Jesus Verse by Verse

an expanded commentary on the Gospel of Matthew

Jesus Verse by Verse...

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Digression 1 John and Isaiah 40

Is. 40:1 follows straight on from the disappointing ending to Isaiah chapter 39. Hezekiah could have been the Messianic king, but instead chose to be content with his 15 years of life, his children etc.- and was caught up with petty pride. We could read chapter 40 as an urgent appeal for the people of Judah to make good on what God had potentially enabled. But they didn't. This is why the second part of Isaiah has reference both to Hezekiah's time, and also to the returned exiles- the Messianic Kingdom possibilities for Zion could've been fulfilled then, but again, Israel would not. And so they had the possibility of fulfillment in the first century through the work of John the Baptist. And again it didn't work out. So they will finally come true when Christ returns. This approach explains why parts of the later part of Isaiah are relevant to Hezekiah's time, others to the restoration period; and some parts could apply to both. It could be that Isaiah's work was rewritten under inspiration during the captivity. Some have even discerned a third section to Isaiah, from chapter 56 to chapter 66. This is very critical of the Jews, and the relevance of this section could be that the point is being made that they had wasted so much potential, both at Hezekiah's time and at the restoration. Is. 40:2 Accomplished uses the same Hebrew word as in  2 Chron. 36:21 and Dan. 9:2, where we read that the land of Judah was to "fulfill [s.w.] 70 years" before the restoration. The latter part of Isaiah has clear reference to both the restoration from Babylon as well as the possibilities at the time of the Assyrian defeat in Hezekiah's time. The Kingdom of God could have been established at Hezekiah's time, but both he and Judah preferred to enjoy their short term 15 years of peace rather than have any wider vision of spirituality. The prophecies were therefore given another possibility of fulfillment at the time of the restoration; and that too failed. So they had another sense of fulfillment possible in the work of John the Baptist, the Lord Jesus, Paul and the apostles in the first century;  but that scenario also had limited success, and so they will have their final fulfillment in the return of Christ to earth in the last days.  Is. 40:2 Iniquity is pardoned- is the assurance that Jerusalem's sins at Hezekiah's time (as outlined graphically in Isaiah 1) are forgiven- and on this basis, there is the appeal in :3,4 to repent in practice, to make the rough places smooth etc. - for those verses are understood by John the Baptist as an appeal for repentance. Note how forgiveness was granted, and then there was the appeal to repent. Not the other way around. Repentance therefore is a claiming of a forgiveness for specific sins which has already been potentially granted, especially for those "in Christ".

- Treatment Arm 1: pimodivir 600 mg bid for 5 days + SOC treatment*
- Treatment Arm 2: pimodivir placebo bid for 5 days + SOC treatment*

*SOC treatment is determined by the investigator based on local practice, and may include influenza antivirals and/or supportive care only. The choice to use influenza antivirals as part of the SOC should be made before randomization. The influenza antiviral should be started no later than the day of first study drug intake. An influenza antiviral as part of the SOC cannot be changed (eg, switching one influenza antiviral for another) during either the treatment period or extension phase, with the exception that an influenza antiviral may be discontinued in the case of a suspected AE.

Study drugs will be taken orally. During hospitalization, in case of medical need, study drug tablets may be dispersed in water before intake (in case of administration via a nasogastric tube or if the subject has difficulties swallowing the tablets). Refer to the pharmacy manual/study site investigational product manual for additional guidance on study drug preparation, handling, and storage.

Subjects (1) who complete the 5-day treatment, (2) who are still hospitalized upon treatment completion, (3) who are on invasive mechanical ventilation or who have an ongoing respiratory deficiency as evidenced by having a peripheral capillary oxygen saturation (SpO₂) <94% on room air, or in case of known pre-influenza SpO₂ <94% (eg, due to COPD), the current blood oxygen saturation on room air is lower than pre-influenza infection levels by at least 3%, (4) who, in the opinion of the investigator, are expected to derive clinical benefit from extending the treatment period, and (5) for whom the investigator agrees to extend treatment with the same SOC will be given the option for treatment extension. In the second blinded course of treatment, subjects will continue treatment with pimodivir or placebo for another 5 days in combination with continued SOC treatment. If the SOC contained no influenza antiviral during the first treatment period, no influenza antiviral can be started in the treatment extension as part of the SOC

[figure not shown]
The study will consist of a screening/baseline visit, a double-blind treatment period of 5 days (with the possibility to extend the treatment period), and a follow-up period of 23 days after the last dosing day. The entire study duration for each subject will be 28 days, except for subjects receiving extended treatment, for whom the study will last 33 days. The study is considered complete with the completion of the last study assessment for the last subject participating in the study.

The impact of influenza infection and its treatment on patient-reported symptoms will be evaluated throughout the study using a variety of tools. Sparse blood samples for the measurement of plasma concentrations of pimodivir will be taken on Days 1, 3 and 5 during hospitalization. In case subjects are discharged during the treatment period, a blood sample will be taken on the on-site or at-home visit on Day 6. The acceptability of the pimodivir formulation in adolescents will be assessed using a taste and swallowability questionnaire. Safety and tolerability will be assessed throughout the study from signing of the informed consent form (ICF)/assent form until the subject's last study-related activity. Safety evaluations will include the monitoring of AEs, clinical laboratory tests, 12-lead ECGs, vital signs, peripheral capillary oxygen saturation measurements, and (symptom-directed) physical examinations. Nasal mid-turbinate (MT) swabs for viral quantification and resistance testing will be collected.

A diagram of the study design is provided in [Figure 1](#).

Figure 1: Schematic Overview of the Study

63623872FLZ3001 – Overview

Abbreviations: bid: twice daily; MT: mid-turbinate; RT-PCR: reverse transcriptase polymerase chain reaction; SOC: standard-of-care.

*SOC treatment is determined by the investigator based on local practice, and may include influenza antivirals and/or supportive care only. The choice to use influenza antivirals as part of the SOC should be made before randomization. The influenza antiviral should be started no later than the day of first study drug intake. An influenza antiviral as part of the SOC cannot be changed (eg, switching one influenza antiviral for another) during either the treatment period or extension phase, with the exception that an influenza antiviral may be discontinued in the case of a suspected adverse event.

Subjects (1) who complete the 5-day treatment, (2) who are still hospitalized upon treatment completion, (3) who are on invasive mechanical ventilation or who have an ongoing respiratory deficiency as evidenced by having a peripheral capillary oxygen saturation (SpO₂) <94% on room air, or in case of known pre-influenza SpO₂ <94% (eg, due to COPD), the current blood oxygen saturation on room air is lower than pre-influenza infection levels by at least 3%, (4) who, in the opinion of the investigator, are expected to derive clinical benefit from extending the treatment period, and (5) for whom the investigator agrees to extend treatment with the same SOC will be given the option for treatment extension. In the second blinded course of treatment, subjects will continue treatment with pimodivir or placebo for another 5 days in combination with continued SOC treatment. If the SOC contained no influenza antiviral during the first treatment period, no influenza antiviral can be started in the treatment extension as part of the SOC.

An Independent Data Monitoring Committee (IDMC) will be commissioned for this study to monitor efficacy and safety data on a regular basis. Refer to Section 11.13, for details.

Is. 40:6 Cry  is the "cry" of Is. 40:2. The references to flesh being as grass and having been blown upon by Yahweh (:7) are figures of judgment for sin (see the use of 'blowing' in :24), not merely a description of human mortality. The message that the grass had been blown upon and withered is therefore the same 'cry' as in :2- that God's people have received the judgment for their sin, judgment is over, the grass has been withered. The message wasn't really accepted in either Hezekiah's time nor at the restoration. And so it was repeated in a different form in the NT, where the Lord Jesus assures us that those in Him shall not experience condemnation (Jn. 5:24; Rom. 8:1). It could be argued that mortality, the fact we are mortal, is therefore good news for us- we have received our condemnation in that we are mortal.